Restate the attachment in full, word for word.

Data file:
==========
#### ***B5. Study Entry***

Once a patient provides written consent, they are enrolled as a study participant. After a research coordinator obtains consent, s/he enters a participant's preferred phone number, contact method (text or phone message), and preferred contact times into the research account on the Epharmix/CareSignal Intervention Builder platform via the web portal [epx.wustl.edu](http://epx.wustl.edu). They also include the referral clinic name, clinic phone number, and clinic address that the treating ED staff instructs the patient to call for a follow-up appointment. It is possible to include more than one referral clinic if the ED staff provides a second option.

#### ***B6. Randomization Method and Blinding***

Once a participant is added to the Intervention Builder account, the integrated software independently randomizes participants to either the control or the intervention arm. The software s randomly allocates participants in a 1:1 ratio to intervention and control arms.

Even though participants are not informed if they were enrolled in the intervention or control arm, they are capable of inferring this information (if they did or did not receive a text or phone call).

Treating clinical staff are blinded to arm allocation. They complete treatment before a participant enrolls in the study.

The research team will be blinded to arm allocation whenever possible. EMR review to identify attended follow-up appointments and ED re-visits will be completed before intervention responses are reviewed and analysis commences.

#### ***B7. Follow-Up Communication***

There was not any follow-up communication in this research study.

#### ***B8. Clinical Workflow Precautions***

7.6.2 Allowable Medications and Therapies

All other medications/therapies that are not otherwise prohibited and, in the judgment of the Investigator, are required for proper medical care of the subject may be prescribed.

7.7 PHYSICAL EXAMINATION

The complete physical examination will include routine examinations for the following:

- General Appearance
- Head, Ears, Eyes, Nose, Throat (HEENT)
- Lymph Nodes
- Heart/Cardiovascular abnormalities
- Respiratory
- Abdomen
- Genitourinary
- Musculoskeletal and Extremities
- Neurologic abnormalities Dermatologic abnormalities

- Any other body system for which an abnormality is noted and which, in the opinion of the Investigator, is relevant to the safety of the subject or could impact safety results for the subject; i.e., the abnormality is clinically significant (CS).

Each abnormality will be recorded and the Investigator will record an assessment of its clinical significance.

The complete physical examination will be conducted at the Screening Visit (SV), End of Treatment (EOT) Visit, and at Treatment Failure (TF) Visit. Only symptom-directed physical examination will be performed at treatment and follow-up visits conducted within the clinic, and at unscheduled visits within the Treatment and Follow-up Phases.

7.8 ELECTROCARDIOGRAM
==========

#### ***B5. Study Entry***

Once a patient provides written consent, they are enrolled as a study participant. After a research coordinator obtains consent, s/he enters a participant's preferred phone number, contact method (text or phone message), and preferred contact times into the research account on the Epharmix/CareSignal Intervention Builder platform via the web portal [epx.wustl.edu](http://epx.wustl.edu). They also include the referral clinic name, clinic phone number, and clinic address that the treating ED staff instructs the patient to call for a follow-up appointment. It is possible to include more than one referral clinic if the ED staff provides a second option.

#### ***B6. Randomization Method and Blinding***

Once a participant is added to the Intervention Builder account, the integrated software independently randomizes participants to either the control or the intervention arm. The software s randomly allocates participants in a 1:1 ratio to intervention and control arms.

Even though participants are not informed if they were enrolled in the intervention or control arm, they are capable of inferring this information (if they did or did not receive a text or phone call).

Treating clinical staff are blinded to arm allocation. They complete treatment before a participant enrolls in the study.

The research team will be blinded to arm allocation whenever possible. EMR review to identify attended follow-up appointments and ED re-visits will be completed before intervention responses are reviewed and analysis commences.

#### ***B7. Follow-Up Communication***

There was not any follow-up communication in this research study.

#### ***B8. Clinical Workflow Precautions***

7.6.2 Allowable Medications and Therapies

All other medications/therapies that are not otherwise prohibited and, in the judgment of the Investigator, are required for proper medical care of the subject may be prescribed.

7.7 PHYSICAL EXAMINATION

The complete physical examination will include routine examinations for the following:

- General Appearance
- Head, Ears, Eyes, Nose, Throat (HEENT)
- Lymph Nodes
- Heart/Cardiovascular abnormalities
- Respiratory
- Abdomen
- Genitourinary
- Musculoskeletal and Extremities
- Neurologic abnormalities Dermatologic abnormalities

- Any other body system for which an abnormality is noted and which, in the opinion of the Investigator, is relevant to the safety of the subject or could impact safety results for the subject; i.e., the abnormality is clinically significant (CS).

Each abnormality will be recorded and the Investigator will record an assessment of its clinical significance.

The complete physical examination will be conducted at the Screening Visit (SV), End of Treatment (EOT) Visit, and at Treatment Failure (TF) Visit. Only symptom-directed physical examination will be performed at treatment and follow-up visits conducted within the clinic, and at unscheduled visits within the Treatment and Follow-up Phases.

7.8 ELECTROCARDIOGRAM